Reviewed by Kari S.
Whoa! This Young Adult novel, written from the viewpoints of identical twins in poetic prose, was an intense story of lives gone horribly wrong. Sixteen year old twins Kaeleigh and Raeanne are exact opposites, one a far too compliant favorite of Daddy’s, the other a self-destructive rebel. Mother is a politician, and absent. The only support for the girls is their abusive father. Raeanne turns to sex and drugs to fill the void. Kaeleigh works at a senior citizens’ center, and prays every night that Daddy’s footsteps walk past her bedroom door.
Kaeleigh is reluctant to tell anyone what’s been happening in her bedroom. Shame, confusion, trying to separate the abuse from love, particularly because it started when she was too young to know definitively that it was wrong, trying to figure out why her mother essentially abandoned them. All of the improper attention leading to an eating disorder makes perfect sense. Raeanne is abandoned by mom and, in her eyes, also rejected by dad. She understands that the “relationship” between her father and Kaeleigh is wrong, but can’t help feeling jealous that he doesn’t love her like he loves Kaeleigh. Raeanne uses sex to pay for drugs so she doesn’t have to carry all that rejection with her.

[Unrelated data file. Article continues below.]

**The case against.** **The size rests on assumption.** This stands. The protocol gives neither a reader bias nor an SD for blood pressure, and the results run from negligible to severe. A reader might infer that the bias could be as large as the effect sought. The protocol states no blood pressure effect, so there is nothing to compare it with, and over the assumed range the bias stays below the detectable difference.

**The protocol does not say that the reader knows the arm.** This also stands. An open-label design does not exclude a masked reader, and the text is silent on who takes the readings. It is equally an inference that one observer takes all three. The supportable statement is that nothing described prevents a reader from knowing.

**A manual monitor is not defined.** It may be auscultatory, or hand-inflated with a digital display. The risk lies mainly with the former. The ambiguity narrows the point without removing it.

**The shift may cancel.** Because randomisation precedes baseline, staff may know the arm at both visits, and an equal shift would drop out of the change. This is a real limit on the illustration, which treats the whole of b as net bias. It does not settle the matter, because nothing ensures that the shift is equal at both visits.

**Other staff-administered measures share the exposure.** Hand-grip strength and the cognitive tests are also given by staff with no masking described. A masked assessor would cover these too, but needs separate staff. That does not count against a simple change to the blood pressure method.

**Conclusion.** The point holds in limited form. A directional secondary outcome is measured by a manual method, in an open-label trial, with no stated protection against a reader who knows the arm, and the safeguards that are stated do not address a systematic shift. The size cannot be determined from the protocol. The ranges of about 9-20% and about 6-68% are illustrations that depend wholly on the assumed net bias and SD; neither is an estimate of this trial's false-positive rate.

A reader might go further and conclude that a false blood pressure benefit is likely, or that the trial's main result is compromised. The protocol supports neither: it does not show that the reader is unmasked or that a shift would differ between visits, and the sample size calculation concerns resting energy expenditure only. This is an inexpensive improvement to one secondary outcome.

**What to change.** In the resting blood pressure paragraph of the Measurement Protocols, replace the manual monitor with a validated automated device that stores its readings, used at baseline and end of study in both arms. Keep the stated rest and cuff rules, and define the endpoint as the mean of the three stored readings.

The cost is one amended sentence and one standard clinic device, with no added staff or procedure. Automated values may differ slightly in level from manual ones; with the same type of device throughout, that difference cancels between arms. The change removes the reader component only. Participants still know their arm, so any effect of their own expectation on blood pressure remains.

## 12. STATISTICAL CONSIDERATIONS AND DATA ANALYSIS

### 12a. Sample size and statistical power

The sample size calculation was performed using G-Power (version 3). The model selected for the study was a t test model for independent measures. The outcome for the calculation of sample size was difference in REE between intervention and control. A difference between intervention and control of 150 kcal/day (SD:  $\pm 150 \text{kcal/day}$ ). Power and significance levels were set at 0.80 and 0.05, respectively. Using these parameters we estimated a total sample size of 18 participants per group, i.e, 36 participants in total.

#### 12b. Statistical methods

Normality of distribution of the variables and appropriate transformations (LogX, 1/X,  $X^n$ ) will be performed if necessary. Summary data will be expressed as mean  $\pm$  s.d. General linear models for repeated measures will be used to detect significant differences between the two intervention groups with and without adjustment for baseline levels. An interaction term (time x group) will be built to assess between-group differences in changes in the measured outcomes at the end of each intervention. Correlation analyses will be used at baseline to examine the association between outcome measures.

This was a very heavy book. The topics were intense and real and horrible,
and it was not easy to read.
One definite take-away for me is to not assume I know what’s pushing people to behave in a certain way. I may see a teenager like Raeanne, who parties too much and is always with a different guy, and assume she wants to be that way. In truth, that girl was so alone, she didn’t know how to behave differently. She saw no other outlet for her pain. It reminded me that there are things that people are experiencing that they don’t want to share, that they want to keep hidden, and those things affect how they interact with other people. It can be extremely frustrating, when I can’t understand why someone is making the choices they are, but perhaps there is something weighing on them that I’m just not meant to know.